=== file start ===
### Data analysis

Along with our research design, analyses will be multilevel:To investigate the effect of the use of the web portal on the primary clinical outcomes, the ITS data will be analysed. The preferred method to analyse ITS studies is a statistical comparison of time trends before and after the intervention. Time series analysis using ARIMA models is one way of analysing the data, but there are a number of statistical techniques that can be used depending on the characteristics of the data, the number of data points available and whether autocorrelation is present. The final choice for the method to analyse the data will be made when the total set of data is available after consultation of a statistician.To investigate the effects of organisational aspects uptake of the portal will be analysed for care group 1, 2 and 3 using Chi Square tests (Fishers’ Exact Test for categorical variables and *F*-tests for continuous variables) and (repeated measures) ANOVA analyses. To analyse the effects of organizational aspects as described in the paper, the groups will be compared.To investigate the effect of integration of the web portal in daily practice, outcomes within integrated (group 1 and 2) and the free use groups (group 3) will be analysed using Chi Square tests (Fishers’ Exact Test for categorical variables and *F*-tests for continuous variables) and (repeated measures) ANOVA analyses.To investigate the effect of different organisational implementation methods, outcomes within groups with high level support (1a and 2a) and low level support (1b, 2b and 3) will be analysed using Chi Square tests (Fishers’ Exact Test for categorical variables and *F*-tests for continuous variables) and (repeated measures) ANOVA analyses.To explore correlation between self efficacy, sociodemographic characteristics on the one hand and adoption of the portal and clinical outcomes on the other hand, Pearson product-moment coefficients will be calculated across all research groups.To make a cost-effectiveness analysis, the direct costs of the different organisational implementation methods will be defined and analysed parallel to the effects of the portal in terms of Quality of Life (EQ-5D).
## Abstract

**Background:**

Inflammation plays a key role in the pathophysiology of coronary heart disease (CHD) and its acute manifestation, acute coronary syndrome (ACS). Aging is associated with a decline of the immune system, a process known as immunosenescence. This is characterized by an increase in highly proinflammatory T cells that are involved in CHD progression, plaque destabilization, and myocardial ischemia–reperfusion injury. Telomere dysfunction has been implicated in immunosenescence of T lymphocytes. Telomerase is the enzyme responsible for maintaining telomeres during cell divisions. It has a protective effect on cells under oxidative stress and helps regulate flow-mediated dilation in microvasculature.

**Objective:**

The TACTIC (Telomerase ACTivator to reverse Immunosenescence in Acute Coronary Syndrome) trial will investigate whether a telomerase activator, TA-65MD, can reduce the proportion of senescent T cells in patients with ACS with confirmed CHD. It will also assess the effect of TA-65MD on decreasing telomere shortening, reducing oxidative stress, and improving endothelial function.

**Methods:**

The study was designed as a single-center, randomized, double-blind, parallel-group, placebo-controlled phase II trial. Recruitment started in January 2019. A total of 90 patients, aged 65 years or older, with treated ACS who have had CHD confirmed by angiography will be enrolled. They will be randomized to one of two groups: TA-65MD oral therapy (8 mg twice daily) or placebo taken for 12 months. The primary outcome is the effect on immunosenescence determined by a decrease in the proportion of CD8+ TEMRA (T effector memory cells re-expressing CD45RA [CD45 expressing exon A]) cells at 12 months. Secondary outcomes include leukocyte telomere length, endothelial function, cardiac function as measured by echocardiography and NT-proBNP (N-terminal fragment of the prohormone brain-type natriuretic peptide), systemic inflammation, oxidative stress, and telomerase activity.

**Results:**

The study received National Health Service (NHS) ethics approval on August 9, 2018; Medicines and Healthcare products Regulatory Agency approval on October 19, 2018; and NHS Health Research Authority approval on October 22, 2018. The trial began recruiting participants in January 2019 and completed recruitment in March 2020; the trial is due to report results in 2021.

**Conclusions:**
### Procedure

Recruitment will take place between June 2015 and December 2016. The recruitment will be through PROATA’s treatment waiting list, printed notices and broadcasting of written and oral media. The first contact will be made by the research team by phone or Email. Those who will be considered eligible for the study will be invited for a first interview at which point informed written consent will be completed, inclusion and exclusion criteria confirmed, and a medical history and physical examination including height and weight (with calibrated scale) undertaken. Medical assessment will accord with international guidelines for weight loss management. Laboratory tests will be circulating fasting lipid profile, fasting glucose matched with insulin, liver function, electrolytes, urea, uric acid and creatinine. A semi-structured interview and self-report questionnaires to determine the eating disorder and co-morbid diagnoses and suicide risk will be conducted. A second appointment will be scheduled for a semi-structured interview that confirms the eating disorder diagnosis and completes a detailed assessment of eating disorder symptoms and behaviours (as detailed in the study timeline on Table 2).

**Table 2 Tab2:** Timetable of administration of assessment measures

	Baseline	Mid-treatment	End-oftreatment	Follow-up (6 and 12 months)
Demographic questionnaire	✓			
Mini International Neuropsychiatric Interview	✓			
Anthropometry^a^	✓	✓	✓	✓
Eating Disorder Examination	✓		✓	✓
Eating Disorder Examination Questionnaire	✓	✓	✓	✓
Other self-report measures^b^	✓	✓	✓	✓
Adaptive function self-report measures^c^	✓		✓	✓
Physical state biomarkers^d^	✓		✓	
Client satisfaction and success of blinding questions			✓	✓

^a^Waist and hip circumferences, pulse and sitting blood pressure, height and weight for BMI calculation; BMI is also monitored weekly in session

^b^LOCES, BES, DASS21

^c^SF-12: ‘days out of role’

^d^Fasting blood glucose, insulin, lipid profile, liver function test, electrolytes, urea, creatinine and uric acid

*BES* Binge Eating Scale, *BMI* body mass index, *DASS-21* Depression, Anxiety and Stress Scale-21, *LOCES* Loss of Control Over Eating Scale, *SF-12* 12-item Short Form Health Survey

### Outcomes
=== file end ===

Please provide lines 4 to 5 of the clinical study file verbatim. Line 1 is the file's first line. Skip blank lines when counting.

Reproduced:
**Background:**

Inflammation plays a key role in the pathophysiology of coronary heart disease (CHD) and its acute manifestation, acute coronary syndrome (ACS). Aging is associated with a decline of the immune system, a process known as immunosenescence. This is characterized by an increase in highly proinflammatory T cells that are involved in CHD progression, plaque destabilization, and myocardial ischemia–reperfusion injury. Telomere dysfunction has been implicated in immunosenescence of T lymphocytes. Telomerase is the enzyme responsible for maintaining telomeres during cell divisions. It has a protective effect on cells under oxidative stress and helps regulate flow-mediated dilation in microvasculature.